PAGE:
By using this site, you agree to our updated Privacy Policy and our Terms of Use. Manage your Cookies Settings.
424,851 Members | 1,118 Online
Bytes IT Community
+ Ask a Question
Need help? Post your question and get tips & solutions from a community of 424,851 IT Pros & Developers. It's quick & easy.

network (drive) access/impersonate identity problem

P: n/a
I am experiencing difficulty access a mapped network drive in an ASP.NET
application.

While using the .Net framework v 1.1 implementation of
System.IO.Directory.Exists(), it fails to recognize a mapped network drive.

This is true if the path specified uses a mapped drive letter or is
expressed as a UNC address. I have also tried the drive letter and UNC
paths with and without trailing backslashes, respectively.

No luck with ASP.NET, but it does work when I create a simple C# console
test harness application. This indicates to me to be a security concern with
ASP.NET. Funny thing is - no exception is returned. For all combinations,
System.IO.Directory.Exists returns false. (If so, this behavior is very
inconsistent with the System.Security thrown for things like trying to write
to a file, execute code on another machine, etc.)

The following knowledge base article:
307901: INFO: Permissions to Connect to a Remote Access Database from
ASP.NET
http://support.microsoft.com/default...Product=aspnet

recommends using impersonation, but an error occurs even before the 1st line
of my ASP.NET code is executed.
No windows event is logged either.

How do I get the ASP.NET worker process to recognize another machine's hard
drive, folders and files?

Any help is appreciated. Thanks!

--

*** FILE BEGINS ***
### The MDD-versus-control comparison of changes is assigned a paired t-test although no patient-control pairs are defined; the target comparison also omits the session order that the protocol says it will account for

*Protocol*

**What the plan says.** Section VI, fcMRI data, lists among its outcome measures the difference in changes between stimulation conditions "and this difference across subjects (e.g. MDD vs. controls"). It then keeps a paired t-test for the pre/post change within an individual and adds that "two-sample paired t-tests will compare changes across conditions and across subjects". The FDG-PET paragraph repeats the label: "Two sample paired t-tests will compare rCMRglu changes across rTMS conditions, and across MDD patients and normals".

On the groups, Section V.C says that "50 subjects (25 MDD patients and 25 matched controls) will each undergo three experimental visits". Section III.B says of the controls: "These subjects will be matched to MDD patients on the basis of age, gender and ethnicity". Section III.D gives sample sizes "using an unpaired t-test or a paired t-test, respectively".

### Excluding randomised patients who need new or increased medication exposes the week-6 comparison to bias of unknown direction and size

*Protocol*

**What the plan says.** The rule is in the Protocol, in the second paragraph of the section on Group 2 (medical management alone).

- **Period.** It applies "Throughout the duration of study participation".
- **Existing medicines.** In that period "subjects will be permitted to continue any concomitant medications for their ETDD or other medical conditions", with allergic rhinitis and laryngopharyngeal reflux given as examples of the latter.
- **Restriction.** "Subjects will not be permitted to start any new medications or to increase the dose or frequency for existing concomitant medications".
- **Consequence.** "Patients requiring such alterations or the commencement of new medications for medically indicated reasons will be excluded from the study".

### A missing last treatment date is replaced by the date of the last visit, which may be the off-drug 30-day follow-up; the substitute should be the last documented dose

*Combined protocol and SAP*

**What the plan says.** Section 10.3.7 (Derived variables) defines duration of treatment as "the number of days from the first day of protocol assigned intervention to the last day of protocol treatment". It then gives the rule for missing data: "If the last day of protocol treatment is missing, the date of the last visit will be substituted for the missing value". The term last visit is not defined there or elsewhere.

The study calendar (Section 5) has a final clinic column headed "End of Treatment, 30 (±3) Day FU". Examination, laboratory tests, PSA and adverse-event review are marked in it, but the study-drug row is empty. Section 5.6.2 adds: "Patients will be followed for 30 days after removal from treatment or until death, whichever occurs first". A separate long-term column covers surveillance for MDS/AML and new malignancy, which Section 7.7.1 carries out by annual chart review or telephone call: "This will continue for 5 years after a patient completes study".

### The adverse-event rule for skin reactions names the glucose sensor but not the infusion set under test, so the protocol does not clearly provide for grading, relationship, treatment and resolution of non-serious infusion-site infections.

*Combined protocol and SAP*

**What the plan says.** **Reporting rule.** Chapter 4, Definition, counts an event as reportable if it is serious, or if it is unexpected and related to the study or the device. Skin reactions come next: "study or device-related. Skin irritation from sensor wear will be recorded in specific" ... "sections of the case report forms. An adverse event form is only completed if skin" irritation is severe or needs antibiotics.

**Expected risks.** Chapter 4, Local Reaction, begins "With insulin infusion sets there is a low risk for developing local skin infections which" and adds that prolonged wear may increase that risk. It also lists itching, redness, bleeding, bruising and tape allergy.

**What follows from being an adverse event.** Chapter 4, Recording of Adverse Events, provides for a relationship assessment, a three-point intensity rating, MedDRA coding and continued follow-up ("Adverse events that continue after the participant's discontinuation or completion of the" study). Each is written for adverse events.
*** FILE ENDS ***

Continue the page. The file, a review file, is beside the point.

Peter O'Reilly
Nov 17 '05 #1
Share this Question
Share on Google+
2 Replies


P: n/a
you can not check for the existance of a file you do not have access
permission to, false is always returned, if an error was thown, you would
know that the file exists.

to access a network share from asp.net, you need to run under a domain
enabled primary secuirty token, the easiest way to do this is to use
impersonation in your web config as the article explained

<identity impersonate="true" userName="<supplied username>"
password="<supplied password>" />

where the user name is a domain account with permission to the resouce. all
users of your web site will have the same access permissions to the network
resource.

-- bruce (sqlwork.com)

"Peter O'Reilly" <Pe***********@timeinc.com!N!O!.S!P!AM!> wrote in message
news:OQ**************@TK2MSFTNGP11.phx.gbl...
I am experiencing difficulty access a mapped network drive in an ASP.NET
application.

While using the .Net framework v 1.1 implementation of
System.IO.Directory.Exists(), it fails to recognize a mapped network drive.
This is true if the path specified uses a mapped drive letter or is
expressed as a UNC address. I have also tried the drive letter and UNC
paths with and without trailing backslashes, respectively.

No luck with ASP.NET, but it does work when I create a simple C# console